The soundscapes of Canada’s past can be explored thanks to a new podcast and online digital audio project called Sounds Like History.
But sit down, Beliebers! Wait your turn, Tragically Hip-sters! Even fans of The Shays have to wait because this archive is all about 78 rpm and cylinder recordings released in Canada from 1900 to 1950.
It’s the result of a major digitization project that both preserves and opens access to what are called “the sonic treasures” of Canada, all part of the online Virtual Gramophone audio collection portal.
It’s been a major endeavour to find and identify; clean and refresh; digitize and distribute all those old wax and shellac resin discs into a contemporary streaming media format.
Supported by collaboration between Canada’s History Society, and Library and Archives Canada (LAC), sound archivists, media technicians and cultural historians have all chipped in. Now, Canadians everywhere can explore decades-old songs that embody the stories and sentiments of past generations.
Canada’s History Society was established in 1994 with the support of the Hudson’s Bay Company History Foundation, still its largest donor. The Society’s mission is to promote greater popular interest in Canadian history, principally through its publishing and educational activities and its recognition programs acknowledging the achievements of others.
“Canada has a rich musical legacy, and we’re proud and excited to share this with Canadians,” said Mark Collin Reid, Editor-in-Chief of Canada’s History Society.
Reid is also the co-host of an initial run of six special Sounds Like History podcasts, three in English and three in French; each episode explores in greater depth some individual songs preserved in LAC’s Virtual Gramophone collection.
LAC’s music experts — archivists Rachelle Chiasson-Taylor and Maureen Nevins, and librarian Joseph Trivers — join Reid and Jean-Philippe Proulx to reveal stories behind a chosen song, and share insights about the composers and performers of the tunes.
In the debut episode, for example, the archivists take listeners through two very different music recordings: one, a popular love song from the First World War that revolves around a romantic encounter involving doughnuts; and two, the recording of a baroque masterpiece that had originally been released for the phonograph as a monstrous 36-disc set.
Monstrous, because if you do not know, some of the first such recordings held only about two minutes of music on a seven-inch diameter disc that could weigh nearly a pound (a few hundred grams) each!
Although the so-called 78 rpm records were the state-of-the-art for several years, many in fact did not spin at 78 revolutions per minute, due to the lack of technological standardization in earliest days of sound recording.
So a 78 recorded at 76.6 rpm must be played at 76.6 rpm for the sound to be right, meaning archivist and digitization specialists had to make one-by-one audio transfers from each old disc to a real-to-real tape machine, so they could assess and manipulate the sound without further risking or damaging the original recording medium.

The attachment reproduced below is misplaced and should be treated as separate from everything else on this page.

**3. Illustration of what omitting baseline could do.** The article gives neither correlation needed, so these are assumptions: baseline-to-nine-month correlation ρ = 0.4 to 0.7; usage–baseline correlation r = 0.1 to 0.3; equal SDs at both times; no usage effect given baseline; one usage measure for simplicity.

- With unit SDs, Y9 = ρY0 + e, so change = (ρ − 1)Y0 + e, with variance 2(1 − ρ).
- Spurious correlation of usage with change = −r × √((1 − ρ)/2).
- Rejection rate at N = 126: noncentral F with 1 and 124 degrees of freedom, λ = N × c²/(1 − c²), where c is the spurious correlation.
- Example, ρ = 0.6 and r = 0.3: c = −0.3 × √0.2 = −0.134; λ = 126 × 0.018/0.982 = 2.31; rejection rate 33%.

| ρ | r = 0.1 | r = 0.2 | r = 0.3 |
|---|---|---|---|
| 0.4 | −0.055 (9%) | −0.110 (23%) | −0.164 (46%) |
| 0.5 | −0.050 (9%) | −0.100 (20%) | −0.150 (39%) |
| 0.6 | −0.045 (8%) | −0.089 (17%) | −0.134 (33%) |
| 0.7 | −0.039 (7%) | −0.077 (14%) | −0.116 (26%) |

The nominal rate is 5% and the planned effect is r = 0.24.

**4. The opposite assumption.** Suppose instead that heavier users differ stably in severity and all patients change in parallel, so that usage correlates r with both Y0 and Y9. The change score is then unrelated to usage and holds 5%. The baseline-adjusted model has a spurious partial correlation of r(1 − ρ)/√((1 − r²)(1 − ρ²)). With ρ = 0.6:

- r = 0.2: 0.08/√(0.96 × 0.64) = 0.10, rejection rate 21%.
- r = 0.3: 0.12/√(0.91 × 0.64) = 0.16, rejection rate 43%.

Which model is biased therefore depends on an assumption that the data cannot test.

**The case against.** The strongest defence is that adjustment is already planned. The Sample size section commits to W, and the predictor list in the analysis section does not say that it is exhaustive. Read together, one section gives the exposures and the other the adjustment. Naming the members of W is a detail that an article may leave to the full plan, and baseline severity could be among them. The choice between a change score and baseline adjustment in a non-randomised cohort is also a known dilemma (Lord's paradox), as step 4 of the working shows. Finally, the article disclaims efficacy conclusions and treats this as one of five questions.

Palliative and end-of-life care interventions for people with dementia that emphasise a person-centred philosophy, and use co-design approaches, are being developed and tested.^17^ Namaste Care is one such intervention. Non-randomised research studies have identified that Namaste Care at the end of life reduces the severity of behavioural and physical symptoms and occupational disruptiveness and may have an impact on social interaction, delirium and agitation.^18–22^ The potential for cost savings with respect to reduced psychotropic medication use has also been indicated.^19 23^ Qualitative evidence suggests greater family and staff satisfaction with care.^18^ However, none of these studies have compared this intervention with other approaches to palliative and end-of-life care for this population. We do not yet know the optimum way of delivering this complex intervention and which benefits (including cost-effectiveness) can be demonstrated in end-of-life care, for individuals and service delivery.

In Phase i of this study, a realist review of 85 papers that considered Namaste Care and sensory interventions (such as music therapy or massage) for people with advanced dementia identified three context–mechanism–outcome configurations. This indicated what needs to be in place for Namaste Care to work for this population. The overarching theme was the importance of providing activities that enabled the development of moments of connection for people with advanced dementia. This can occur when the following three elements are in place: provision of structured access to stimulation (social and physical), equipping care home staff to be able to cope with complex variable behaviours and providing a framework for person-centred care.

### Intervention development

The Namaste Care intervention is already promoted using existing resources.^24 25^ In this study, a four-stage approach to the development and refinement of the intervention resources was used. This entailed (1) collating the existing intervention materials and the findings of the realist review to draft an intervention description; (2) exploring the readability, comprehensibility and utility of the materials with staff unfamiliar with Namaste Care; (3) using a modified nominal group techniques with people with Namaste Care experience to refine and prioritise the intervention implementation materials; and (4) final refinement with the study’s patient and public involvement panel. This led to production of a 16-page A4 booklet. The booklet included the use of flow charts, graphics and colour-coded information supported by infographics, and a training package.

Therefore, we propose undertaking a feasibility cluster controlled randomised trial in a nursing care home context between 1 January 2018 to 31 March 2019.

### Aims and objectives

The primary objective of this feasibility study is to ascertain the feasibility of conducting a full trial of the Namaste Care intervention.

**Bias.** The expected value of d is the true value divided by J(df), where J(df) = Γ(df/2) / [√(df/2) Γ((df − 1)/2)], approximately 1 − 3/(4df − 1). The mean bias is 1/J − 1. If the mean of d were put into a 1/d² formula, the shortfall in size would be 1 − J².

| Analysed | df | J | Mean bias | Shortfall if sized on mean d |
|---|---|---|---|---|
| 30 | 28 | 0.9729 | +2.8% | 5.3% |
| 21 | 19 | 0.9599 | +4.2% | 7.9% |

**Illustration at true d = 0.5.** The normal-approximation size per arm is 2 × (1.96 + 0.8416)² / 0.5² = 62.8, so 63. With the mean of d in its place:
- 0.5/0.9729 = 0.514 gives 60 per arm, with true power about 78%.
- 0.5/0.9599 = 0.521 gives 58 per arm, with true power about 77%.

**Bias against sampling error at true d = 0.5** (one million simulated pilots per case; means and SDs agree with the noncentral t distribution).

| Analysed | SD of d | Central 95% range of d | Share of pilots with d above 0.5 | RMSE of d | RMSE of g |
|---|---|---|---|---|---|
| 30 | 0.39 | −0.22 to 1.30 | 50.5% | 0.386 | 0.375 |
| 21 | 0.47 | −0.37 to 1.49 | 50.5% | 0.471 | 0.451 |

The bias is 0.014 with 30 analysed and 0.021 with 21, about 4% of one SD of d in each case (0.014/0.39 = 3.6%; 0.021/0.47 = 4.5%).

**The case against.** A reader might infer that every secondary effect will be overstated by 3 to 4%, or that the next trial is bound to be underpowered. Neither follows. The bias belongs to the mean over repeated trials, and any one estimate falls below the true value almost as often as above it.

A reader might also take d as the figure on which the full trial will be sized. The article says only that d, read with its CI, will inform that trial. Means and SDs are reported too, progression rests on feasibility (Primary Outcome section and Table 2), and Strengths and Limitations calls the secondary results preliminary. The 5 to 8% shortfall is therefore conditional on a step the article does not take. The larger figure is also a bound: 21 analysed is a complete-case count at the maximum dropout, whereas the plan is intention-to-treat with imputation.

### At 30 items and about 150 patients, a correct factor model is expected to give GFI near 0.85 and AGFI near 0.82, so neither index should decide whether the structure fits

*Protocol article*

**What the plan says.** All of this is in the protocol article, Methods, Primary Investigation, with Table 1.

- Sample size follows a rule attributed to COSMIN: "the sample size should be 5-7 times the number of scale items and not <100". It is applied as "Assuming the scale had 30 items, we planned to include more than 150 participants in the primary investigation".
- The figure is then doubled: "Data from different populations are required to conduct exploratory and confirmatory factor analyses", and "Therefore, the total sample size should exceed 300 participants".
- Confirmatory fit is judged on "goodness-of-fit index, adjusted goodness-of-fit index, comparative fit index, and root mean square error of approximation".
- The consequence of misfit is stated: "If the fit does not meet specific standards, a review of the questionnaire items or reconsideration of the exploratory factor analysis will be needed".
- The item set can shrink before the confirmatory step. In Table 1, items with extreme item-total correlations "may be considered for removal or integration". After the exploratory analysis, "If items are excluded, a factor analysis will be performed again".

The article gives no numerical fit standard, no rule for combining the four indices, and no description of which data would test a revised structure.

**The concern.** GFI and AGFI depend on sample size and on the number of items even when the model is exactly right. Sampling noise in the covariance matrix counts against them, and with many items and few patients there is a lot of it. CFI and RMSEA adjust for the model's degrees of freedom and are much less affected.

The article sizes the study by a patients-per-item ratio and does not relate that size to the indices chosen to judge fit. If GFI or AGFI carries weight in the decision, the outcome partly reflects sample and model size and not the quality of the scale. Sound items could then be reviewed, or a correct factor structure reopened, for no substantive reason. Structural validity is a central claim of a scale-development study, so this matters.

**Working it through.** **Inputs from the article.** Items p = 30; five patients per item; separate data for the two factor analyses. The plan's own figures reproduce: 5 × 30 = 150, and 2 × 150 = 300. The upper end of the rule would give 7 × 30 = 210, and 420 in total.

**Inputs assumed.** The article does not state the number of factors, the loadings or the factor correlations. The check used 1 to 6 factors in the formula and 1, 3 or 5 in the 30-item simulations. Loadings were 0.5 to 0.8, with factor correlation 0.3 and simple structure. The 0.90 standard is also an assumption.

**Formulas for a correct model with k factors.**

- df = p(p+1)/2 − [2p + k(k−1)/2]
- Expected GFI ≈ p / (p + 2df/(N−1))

Of course, those original discs and cartridges needed a lot of physical care and protection.
The age and fragility of the media meant that a lot of unwanted noise – clicks, pops, crackles and hiss – had to be aurally removed.
The digitizers applied CEDAR (Computer Enhanced Digital Audio Restoration) processing to remove, reduce or eliminate the unwanted sounds, in real time.
The audio processing and editing were done on a PC-based digital audio workstation (DAW), running Pyramix by Merging Technologies, which combines real-time hard disk recording, digital audio mixing, editing, audio effects processing, and CD-R mastering.
As well, the cleaned-up recordings were converted and compressed into digital audio streaming formats so they could easily be incorporated into the online portal and database; RealAudio encoding was used.
Along with the music, then, the Sounds Like History database contains information for 78 rpm and cylinder recordings released in Canada from 1900 to 1950, as well as foreign recordings featuring Canadian artists and/or compositions. Each searchable database record provides information about an original recording, such as its title and performer, relevant dates, and details about the label and disc.
But if you just want to sit back and enjoy (good music can do that), the archive’s podcast series may be on your Top 20 hit list.
The new online audio resource is another great example of the use of technology to preserve and bring to life historical content and to give it some context for today. One example is the Canadian-launched World Wars Aboriginal Veterans Portal; it’s seen as the largest and most comprehensive source of data about aboriginal soldiers of the First and Second World Wars. The WWAVP already documents the lives of 8,300 individuals through images, biographies, and transcriptions of all known or accessible biographical details about the soldiers.
Along with the new WWAVP website, there are other online sources of information, including the Canadian Aboriginal Veterans website. WWAVP estimates that 12,000 aboriginal (Inuit, Metis, and First Nations) people served in Canada’s armed forces during the First and Second World Wars.